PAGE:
What Would Your 2002 Past Self Think of Your 2012 Present Self?!
We all need at least one just-for-fun, “beach read” included in our summer reading list; I’m glad I chose this one as one of mine!
This book really had me contemplating! What if I fell off a cardio machine at the gym (I’m there almost every day!), woke up and thought I was back in 2002? There are so many beautiful events and significant changes that occurred in the last 10 years that I would be shocked! In 2002 at this time, I would be anxiously anticipating to begin my dream job teaching within the district I’ve always wanted to teach (this year marked my 10 year anniversary there!). I’d be ecstatic and literally bursting with pride that my daughter not only is flourishing at her dream university but landed a full-ride as well. Whoa – talk about a dream come true! I’m in a different, completely newly furnished home (I’d say my old self would be happy with the new style), I’m at the gym much more than I ever was (my old self would be thrilled with the leaner muscles but want to stock the fridge with more carbs). Finally, ten years ago, I was newly divorced – I’ve been loved and have loved but apparently haven’t found my last love yet (my old self would be surprised at this yet it would be sad if I didn’t remember the many beautiful experiences, moments and feelings I’ve gained). Yes, the person I am today is different from the person I was then . . . but it doesn’t hurt to take a step back sometimes . . . Interested? . . . Here’s the premise of the book:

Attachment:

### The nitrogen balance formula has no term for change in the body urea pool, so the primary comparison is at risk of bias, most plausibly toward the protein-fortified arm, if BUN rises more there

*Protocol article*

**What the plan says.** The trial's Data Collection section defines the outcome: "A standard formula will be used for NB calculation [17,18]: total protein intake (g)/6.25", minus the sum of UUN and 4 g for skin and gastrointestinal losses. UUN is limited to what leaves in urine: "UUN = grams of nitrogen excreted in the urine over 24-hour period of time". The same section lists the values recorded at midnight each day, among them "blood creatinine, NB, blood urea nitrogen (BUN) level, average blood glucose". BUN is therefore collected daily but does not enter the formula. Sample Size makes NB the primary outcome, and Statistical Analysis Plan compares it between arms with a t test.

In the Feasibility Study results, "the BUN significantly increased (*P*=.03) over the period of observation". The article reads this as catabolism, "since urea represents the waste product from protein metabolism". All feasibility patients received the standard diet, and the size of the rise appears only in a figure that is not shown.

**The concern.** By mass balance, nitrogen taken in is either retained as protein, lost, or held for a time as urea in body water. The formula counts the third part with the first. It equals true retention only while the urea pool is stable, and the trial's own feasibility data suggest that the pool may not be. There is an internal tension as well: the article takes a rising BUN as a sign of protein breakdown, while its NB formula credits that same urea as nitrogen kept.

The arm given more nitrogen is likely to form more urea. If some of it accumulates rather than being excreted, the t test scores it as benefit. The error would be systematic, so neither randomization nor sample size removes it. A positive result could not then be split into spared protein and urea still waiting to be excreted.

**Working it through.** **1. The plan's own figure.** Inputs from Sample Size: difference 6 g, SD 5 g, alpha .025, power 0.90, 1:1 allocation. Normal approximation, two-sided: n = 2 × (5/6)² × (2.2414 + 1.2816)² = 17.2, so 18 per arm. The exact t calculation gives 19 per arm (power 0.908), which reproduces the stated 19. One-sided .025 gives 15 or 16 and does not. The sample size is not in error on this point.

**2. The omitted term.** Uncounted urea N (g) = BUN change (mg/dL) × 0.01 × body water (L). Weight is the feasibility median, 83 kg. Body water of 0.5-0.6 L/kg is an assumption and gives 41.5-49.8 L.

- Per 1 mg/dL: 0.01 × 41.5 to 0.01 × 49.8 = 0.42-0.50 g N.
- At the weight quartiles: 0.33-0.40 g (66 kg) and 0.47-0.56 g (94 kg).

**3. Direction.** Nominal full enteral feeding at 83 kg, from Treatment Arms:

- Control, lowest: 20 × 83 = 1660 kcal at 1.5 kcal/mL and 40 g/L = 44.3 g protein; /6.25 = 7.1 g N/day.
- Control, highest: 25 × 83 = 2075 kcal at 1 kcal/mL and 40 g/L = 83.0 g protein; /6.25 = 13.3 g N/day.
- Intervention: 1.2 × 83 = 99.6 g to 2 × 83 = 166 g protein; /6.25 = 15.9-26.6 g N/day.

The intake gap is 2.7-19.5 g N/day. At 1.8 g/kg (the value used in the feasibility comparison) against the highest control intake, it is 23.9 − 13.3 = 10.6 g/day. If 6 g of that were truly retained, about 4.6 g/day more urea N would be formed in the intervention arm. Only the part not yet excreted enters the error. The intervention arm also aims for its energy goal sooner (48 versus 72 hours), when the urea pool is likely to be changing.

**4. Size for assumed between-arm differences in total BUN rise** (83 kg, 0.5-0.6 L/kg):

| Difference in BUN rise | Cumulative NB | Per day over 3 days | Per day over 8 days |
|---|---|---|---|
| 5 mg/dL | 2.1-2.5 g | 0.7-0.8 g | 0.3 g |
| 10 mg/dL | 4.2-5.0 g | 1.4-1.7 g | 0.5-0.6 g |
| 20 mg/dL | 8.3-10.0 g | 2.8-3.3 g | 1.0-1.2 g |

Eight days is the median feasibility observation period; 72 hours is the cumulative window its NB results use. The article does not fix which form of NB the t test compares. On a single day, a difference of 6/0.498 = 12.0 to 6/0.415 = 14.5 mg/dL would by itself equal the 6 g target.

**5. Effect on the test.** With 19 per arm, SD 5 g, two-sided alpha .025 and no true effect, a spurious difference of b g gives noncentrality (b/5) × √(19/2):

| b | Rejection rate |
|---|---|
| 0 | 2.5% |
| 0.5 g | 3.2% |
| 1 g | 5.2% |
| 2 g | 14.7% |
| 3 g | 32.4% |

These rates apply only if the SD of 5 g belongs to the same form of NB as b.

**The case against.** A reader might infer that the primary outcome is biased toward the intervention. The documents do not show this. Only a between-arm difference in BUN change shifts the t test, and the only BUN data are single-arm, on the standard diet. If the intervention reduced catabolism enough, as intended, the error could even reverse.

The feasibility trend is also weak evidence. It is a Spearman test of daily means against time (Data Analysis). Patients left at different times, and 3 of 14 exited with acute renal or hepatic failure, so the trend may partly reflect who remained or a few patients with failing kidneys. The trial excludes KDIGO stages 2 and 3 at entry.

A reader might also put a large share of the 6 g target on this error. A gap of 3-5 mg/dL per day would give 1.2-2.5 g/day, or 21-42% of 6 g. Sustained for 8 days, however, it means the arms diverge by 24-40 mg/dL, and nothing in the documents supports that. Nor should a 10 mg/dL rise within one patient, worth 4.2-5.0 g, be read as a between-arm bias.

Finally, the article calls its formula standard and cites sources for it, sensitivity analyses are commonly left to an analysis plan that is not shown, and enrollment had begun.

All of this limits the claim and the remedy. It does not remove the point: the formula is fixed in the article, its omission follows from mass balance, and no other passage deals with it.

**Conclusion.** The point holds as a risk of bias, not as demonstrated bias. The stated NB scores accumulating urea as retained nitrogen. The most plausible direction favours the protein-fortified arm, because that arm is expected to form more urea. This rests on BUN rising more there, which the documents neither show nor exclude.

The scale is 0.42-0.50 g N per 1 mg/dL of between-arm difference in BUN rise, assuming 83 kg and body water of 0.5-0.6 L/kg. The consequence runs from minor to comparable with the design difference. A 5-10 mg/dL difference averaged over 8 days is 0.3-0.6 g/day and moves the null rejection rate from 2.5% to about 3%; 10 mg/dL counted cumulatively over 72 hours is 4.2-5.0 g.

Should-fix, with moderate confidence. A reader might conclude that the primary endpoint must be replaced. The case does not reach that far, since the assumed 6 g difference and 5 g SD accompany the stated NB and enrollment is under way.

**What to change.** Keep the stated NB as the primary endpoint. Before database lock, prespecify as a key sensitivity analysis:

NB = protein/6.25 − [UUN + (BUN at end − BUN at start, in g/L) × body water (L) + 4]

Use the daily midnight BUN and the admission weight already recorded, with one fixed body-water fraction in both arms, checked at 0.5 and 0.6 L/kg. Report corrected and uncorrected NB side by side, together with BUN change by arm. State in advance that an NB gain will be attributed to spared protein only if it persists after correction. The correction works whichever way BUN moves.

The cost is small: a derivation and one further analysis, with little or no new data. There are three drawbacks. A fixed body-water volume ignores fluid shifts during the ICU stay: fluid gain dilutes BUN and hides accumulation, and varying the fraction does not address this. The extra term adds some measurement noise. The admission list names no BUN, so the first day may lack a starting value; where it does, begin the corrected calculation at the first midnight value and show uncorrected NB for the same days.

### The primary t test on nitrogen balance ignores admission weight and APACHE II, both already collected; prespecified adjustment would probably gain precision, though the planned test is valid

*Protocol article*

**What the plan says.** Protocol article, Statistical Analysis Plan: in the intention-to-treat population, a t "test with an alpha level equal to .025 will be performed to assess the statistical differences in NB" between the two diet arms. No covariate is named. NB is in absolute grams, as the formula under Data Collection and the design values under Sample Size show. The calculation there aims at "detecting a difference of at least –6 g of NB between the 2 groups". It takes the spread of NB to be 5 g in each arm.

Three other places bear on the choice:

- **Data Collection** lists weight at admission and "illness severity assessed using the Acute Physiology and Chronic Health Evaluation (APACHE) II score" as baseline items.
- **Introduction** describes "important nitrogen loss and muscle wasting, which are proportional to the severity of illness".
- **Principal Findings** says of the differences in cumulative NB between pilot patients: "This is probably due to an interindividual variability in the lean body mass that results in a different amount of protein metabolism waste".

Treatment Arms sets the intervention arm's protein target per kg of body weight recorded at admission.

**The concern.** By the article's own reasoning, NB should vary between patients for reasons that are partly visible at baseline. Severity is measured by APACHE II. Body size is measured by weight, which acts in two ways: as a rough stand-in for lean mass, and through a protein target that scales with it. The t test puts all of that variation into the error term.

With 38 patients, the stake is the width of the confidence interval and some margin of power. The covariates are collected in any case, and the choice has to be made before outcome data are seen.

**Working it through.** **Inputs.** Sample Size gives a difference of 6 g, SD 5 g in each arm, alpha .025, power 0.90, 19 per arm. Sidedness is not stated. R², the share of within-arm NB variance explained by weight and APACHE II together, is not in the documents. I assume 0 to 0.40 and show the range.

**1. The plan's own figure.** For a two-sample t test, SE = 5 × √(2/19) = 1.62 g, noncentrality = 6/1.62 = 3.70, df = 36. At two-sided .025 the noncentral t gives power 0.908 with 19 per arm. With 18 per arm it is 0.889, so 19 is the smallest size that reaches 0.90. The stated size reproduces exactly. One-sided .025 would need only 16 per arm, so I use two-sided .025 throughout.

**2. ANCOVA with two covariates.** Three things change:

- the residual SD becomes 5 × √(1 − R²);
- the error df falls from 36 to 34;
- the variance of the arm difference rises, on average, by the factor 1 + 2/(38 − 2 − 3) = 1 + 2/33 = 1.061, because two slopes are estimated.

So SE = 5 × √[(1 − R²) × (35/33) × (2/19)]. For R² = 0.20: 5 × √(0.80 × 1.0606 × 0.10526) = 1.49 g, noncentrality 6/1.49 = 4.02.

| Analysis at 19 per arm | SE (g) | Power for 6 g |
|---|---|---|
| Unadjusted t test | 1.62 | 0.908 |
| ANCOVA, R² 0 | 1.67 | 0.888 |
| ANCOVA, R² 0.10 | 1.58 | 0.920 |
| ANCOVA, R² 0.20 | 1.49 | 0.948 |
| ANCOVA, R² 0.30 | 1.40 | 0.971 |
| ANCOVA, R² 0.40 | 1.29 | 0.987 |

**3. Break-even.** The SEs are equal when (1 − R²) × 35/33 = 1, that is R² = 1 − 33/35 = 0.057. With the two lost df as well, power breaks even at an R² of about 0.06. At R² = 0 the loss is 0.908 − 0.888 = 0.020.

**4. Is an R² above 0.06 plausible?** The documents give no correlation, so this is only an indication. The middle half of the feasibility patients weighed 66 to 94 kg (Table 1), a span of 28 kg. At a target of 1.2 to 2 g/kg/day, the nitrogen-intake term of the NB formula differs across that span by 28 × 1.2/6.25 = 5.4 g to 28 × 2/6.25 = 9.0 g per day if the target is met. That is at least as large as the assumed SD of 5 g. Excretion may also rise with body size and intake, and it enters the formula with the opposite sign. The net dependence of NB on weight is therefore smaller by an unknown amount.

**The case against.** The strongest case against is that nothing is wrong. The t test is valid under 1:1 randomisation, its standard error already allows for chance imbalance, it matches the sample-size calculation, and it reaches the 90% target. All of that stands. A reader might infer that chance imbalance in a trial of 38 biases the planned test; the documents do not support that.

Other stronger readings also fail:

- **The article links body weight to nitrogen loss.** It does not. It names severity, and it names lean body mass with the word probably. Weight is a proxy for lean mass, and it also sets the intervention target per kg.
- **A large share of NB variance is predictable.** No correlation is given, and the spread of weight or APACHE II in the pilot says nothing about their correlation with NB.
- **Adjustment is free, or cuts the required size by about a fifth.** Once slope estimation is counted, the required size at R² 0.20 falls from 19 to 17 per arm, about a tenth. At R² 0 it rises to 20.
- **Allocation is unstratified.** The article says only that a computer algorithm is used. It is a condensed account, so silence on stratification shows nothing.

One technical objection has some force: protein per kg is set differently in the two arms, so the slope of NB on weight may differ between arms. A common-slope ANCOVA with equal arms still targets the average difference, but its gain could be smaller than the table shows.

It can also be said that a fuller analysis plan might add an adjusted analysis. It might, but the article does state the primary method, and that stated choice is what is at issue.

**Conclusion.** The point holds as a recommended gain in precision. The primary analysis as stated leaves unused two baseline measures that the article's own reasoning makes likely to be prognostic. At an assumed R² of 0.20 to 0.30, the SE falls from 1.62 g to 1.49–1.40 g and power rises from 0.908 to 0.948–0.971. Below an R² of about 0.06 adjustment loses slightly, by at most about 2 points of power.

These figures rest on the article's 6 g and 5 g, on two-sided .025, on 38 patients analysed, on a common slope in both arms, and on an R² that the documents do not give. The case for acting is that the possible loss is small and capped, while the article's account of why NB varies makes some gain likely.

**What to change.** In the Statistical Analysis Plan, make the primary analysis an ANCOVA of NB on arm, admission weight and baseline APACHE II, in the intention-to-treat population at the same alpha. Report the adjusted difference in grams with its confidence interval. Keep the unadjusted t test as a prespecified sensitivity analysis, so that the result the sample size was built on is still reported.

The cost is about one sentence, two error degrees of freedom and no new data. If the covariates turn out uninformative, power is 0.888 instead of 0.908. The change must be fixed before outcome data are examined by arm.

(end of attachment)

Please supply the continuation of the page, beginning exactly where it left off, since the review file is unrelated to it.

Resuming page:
Alice Love is twenty-nine years old, madly in love with her husband, and pregnant with their first child. So imagine her surprise when, after a fall, she comes to on the floor of a gym (a gym! she hates the gym!) and discovers that she’s actually thirty-nine, has three children, and is in the midst of an acrimonious divorce.
A knock on the head has misplaced ten years of her life, and Alice isn’t sure she likes who she’s become. It turns out, though, that forgetting might be the most memorable thing that has ever happened to Alice.
Moriarty did a fabulous job of bringing everything together from Alice’s past and present. For me it was hard to put this book down because I wanted to see Alice overcome her present and take the joys from her past and bring them with her to her present time. I think that somehow as we go through the trials of life we forget the joys. It was wonderful to be reminded to remember the good times even better than the bad, and use those good times to overcome the pain of loss and mistakes. The side stories of her sister, mother and grandmother continue to carry the lesson that the pain we are in now does not influence the joy we can truly have in life. The format in which these side stories are presented worked seamlessly as well. Moriarty has a way of holding suspense – Alice’s small spurts of memory hint at the mysteries she’s forgotten. Everything about this book was fun and heartwarming – it was interesting to watch Alice watch her own life from an objective point of view. There are some serious messages here mixed in with at times very comedic delivery. I’ll eat my new summer hat if you don’t delight in this read!!
GG gives What Alice Forgot an A+ for a delightful protagonist trying to overcome believable obstacles in this crazy, busy, busy world.
A truly good book teaches me better than to read it. I must soon lay it down, and commence living on its hint. What I began by reading, I must finish by acting. ~Henry David Thoreau